What started as simple 5- or 10-minute breaks near the bottom of the hour, to re-fuel and chow down some calories, turned into 25-minute sessions sprawled on a mattress, feet elevated, doing anything he could to make the swelling on his wrist going down; changing socks and sneakers; taking down an ibuprofen tablet every few hours.
At one point, he pulled out a letter that he wrote to himself “a long time ago” that is “very personal, probably the most personal thing I’ve ever written in my life.”
The dozens of students who stayed with him overnight kept themselves entertained by pulling pranks on each other and organizing games of “knockout,” or took naps on the bleachers.
“It was a battle,” Slonina said. “My body was in a heavyweight battle with my soul, and that’s what it really came down to. And I wasn’t going to lose.”
When the sun rose up on Baker Street, Slonina caught a second wind, though he admits the last three hours he was functioning on pure fumes. His loyal stat guy, Christian Mowles, had been keeping track of every make and miss, calculating his cumulative percentage at around 72 percent. He disappeared somewhere around 4 a.m. and resurfaced from the bleachers at 7, so the calculations are fuzzy, but all accounts suggest Slonina made 5930 baskets out of 8101 shots.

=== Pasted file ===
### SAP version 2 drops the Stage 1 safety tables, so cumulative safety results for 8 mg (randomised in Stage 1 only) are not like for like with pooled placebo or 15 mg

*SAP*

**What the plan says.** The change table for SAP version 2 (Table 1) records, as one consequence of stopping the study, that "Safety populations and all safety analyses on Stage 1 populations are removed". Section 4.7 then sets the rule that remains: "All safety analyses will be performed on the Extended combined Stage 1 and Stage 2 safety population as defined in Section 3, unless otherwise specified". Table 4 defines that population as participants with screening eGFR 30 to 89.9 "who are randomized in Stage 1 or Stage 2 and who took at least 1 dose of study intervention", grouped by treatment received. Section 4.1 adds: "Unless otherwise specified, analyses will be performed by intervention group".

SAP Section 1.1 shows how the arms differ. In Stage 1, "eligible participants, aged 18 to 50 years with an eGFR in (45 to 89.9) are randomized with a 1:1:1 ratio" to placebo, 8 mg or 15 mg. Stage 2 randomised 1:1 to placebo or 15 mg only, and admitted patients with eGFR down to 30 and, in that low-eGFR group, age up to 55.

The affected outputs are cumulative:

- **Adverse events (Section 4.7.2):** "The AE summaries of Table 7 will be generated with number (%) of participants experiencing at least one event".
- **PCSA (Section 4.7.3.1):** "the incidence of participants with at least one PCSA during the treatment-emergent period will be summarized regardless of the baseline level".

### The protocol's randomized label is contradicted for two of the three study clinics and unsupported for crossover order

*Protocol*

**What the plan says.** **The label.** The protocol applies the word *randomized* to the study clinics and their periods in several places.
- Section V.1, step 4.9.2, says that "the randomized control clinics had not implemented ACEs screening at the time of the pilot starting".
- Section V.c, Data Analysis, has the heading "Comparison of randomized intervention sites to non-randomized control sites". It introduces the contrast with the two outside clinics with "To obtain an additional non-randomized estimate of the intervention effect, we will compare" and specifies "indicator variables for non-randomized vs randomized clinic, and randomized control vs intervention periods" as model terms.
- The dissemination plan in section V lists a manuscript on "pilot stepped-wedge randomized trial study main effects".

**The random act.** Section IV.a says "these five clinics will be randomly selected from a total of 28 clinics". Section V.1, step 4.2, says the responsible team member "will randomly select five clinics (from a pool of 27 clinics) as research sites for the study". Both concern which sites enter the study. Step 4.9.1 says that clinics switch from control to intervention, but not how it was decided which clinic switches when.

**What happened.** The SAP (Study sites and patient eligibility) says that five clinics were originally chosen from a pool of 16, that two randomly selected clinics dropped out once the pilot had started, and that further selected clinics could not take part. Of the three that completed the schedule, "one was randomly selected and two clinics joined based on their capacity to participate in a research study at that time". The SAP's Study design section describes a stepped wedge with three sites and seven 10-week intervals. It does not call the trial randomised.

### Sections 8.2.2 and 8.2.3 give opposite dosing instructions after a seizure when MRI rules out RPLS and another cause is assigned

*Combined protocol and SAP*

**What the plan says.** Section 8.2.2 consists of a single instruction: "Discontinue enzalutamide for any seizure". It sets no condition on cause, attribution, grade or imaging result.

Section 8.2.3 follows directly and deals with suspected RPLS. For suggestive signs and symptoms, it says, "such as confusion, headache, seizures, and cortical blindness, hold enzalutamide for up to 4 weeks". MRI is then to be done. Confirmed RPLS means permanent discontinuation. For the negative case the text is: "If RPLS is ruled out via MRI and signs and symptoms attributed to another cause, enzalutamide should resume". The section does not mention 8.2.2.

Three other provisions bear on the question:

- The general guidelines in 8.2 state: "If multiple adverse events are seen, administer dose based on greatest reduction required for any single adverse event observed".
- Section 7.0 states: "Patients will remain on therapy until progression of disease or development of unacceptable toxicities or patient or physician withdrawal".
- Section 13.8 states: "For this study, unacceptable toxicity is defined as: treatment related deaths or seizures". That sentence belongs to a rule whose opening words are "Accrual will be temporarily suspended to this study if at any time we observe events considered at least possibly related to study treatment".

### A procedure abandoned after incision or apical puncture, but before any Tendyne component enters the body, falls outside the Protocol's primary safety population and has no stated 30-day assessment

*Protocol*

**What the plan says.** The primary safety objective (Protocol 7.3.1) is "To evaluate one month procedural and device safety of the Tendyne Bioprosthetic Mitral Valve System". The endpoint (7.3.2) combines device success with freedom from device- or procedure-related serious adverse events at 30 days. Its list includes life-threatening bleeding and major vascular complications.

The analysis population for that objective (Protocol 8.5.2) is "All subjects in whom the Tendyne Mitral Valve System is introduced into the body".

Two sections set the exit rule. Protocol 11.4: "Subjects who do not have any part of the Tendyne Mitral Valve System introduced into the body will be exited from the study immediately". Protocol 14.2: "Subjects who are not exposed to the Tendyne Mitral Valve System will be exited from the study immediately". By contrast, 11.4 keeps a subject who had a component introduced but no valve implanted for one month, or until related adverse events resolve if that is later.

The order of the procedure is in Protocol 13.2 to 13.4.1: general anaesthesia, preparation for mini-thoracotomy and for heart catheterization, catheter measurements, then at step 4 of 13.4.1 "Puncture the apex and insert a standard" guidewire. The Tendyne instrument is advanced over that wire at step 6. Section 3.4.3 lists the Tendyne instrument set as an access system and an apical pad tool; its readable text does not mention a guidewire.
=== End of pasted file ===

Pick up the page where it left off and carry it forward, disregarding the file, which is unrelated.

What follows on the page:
His final shot was from behind the 3-point line: naturally, a swish.
“I let a lot of frustration go with that final shot in particular,” he said. “That was a great moment in my life.”
So where does it go from here? Slonina says he’s going to take a month “or three” to recover, and then move on to another adventure. What? He’s not sure yet.
“I mean, I don’t think I’ll do this again,” he said with a laugh. “I don’t know why anyone would put themselves through this twice. But I want to turn ‘A Shot For Life’ into something national. I think other kids across the country will take this challenge. I’m a very competitive person, and there are kids like me out there that would want to do this, that would want to prove something. And I feel like I proved something today.”
As he tossed and turned with each night leading up to this event, Slonina had visions of a packed house screaming his name, and a throng of people waiting to put him on television. But in reality, the crowd at his final shot barely took up a quarter of the gym, and just three reporters greeted him at the proverbial finish line.
But it didn't matter. Slonina was focused on the ball leaving his grip and swishing through nylon, and when he finished he mused, “Heaven’s gotta be a lot like this.”
The crowd on hand gave him a standing ovation lasting several minutes. Slonina hugged each member of his team, grabbed the back of his shirt, tugged it over his eyes and paced around the floor, letting the applause sink in before posing for group photos. All the while, he couldn’t stop grinning.
It was a genuine grin, part overwhelmed, part overjoyed. From ear to ear, it was a culmination of relief, solace and peace of mind. Of six years of frustration, all being taken out at the bottom of the net.
And in the end, ultimately, closure.